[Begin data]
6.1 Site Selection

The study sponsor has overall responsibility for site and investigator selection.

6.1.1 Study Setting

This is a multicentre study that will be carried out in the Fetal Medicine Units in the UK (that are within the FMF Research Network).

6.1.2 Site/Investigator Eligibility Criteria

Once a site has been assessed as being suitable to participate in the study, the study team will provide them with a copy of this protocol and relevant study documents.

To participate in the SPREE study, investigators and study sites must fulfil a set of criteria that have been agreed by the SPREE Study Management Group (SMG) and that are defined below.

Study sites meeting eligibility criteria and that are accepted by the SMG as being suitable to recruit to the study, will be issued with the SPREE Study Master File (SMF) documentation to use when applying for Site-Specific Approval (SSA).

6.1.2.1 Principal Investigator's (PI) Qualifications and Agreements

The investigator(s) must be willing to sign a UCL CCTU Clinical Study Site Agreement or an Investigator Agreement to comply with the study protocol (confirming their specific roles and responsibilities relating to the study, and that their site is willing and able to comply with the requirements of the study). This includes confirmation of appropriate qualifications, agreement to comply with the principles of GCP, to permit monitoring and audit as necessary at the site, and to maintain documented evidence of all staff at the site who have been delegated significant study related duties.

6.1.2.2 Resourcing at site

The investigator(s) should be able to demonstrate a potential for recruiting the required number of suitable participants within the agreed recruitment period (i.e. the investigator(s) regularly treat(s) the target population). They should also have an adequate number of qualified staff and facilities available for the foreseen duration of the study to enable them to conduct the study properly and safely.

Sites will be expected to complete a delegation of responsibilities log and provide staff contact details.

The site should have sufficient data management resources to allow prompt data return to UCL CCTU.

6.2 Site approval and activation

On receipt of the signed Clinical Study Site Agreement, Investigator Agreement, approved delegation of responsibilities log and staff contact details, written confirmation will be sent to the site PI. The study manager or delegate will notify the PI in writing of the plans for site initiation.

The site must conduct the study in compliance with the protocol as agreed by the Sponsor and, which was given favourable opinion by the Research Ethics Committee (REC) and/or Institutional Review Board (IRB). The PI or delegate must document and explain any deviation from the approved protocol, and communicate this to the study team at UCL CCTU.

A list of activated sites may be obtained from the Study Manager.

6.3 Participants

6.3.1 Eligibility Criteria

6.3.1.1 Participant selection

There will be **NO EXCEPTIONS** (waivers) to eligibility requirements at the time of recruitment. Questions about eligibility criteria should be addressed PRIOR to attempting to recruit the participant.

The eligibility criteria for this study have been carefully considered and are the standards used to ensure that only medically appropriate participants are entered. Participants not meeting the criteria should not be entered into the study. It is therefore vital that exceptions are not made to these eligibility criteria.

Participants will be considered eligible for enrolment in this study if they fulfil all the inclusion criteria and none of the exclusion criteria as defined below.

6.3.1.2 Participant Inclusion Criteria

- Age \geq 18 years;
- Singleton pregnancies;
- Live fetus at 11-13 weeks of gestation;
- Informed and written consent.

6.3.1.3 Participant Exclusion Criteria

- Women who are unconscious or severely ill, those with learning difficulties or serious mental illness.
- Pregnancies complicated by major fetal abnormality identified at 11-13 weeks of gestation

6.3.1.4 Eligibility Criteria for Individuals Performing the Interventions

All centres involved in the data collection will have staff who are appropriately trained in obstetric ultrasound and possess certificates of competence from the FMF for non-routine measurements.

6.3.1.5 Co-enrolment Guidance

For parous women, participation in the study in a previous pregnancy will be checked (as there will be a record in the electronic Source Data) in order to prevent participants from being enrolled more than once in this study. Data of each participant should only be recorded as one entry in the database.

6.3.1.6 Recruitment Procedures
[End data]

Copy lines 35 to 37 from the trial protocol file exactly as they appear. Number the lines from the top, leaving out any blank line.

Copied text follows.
6.3.1.5 Co-enrolment Guidance

For parous women, participation in the study in a previous pregnancy will be checked (as there will be a record in the electronic Source Data) in order to prevent participants from being enrolled more than once in this study. Data of each participant should only be recorded as one entry in the database.

6.3.1.6 Recruitment Procedures